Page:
A completely fresh insight into the mind of one of the UK's greatest playwrights, the letters between John Osborne and his first wife, actress Pamela Lane, are also a love letter to a now defunct system of repertory theatre, and life in post-war Britain.
As these letters reveal, soon after their divorce, Osborne and Lane began a mutually supportive, loyal, frequently stormy and sometimes sexually intimate alliance lasting thirty years until Osborne's death. By the mid-1980s, they had become closer and more trusting than they had been since their earliest years together. ‘You are for me what you always were,' Pamela told him, ‘I am in love with you still.' It is, he declared, ‘my fortune to have loved someone for a lifetime.'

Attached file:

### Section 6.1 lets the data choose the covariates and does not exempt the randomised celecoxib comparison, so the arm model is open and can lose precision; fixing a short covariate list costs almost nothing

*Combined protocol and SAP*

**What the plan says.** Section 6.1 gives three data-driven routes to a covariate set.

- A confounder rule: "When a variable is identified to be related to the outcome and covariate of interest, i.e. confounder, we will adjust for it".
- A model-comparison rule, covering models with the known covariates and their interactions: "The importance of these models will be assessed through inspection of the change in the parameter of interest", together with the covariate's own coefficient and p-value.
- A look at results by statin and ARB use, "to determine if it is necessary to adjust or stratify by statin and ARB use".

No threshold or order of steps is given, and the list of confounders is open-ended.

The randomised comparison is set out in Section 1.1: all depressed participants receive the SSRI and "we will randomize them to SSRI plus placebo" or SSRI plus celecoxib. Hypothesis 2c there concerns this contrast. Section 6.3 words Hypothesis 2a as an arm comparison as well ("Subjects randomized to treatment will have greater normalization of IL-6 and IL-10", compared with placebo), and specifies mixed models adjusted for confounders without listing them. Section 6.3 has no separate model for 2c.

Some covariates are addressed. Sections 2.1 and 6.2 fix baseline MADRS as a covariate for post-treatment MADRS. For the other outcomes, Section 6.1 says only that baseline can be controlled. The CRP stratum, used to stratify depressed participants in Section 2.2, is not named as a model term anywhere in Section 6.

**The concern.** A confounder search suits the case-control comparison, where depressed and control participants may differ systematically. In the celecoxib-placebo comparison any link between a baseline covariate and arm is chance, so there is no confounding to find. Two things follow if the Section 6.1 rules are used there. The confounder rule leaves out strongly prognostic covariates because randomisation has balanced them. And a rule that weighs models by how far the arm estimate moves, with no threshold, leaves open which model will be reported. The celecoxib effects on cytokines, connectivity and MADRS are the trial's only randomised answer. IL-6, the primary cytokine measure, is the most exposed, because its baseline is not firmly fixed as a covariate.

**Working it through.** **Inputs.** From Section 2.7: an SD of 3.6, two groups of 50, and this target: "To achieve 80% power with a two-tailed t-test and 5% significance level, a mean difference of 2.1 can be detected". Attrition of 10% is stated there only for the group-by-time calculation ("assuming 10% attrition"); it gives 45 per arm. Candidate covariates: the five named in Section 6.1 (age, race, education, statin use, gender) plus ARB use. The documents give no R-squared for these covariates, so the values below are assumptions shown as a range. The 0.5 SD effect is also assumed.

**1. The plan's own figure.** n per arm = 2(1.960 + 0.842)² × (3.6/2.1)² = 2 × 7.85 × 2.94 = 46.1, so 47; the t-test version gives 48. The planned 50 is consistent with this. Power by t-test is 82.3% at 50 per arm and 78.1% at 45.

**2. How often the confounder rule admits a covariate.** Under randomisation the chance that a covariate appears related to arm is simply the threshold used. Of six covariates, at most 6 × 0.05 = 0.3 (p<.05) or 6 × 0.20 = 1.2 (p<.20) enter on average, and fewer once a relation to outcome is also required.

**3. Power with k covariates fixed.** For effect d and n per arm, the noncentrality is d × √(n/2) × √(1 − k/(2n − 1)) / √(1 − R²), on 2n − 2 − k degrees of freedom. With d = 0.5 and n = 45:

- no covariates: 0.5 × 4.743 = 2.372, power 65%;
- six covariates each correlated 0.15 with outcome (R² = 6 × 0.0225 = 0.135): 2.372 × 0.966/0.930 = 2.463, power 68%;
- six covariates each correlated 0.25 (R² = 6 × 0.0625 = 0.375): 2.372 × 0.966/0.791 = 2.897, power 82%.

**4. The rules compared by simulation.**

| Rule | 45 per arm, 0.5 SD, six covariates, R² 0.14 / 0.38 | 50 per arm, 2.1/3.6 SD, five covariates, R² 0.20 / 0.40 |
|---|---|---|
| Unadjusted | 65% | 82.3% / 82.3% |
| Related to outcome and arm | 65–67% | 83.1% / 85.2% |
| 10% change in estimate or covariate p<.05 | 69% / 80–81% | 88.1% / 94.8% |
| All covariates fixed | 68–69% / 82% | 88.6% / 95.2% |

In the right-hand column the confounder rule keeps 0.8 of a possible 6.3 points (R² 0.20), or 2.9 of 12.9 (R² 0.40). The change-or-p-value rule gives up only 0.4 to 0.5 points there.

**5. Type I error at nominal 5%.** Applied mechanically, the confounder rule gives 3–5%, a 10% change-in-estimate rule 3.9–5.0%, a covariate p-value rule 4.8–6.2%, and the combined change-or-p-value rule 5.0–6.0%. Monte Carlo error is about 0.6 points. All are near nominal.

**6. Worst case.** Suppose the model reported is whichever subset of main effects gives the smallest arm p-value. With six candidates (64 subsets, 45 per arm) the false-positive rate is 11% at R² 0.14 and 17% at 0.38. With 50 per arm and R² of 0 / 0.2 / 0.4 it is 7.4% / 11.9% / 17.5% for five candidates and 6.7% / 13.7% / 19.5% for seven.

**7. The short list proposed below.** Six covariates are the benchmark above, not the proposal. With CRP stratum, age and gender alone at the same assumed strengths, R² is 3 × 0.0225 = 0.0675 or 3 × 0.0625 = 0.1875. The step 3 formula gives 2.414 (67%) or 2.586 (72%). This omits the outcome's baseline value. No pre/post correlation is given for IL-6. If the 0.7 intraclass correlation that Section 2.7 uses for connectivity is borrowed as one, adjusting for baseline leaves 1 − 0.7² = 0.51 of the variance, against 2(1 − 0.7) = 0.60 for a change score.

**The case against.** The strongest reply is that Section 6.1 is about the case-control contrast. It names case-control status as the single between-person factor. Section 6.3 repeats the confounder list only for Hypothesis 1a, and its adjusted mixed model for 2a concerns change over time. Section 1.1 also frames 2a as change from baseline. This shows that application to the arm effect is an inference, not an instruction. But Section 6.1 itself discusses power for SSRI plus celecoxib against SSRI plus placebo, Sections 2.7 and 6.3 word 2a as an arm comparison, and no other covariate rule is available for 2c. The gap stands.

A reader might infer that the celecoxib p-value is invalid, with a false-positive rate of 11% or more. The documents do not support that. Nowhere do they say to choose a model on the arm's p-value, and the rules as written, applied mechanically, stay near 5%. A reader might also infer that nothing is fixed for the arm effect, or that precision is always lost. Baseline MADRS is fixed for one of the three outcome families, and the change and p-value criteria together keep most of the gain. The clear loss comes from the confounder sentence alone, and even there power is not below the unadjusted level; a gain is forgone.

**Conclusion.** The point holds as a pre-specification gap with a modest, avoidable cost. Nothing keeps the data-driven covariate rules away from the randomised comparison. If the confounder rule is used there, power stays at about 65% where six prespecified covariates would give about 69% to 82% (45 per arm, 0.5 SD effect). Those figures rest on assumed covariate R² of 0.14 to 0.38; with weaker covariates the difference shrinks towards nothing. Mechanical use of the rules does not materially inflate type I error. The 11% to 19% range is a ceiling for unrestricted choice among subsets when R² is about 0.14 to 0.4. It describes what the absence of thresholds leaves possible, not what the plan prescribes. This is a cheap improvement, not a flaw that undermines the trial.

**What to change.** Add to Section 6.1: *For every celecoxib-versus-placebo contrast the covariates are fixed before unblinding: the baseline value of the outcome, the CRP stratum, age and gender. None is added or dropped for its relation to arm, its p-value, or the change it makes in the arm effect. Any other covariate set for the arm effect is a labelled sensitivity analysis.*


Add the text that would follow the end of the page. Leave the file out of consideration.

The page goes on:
Acerbic, witty, candid and heartbreaking, they reveal a unique relationship, troubled, tender and enduring.
by John Cleland
by John Reed
by John Dos Passos
by John Osborne
by Henry Fielding, John Osborne
by John Osborne, Oscar Wilde
by John Goldingay, Pamela J. Scalise
by Colin Chambers, Peggy Ramsay
by John Milton
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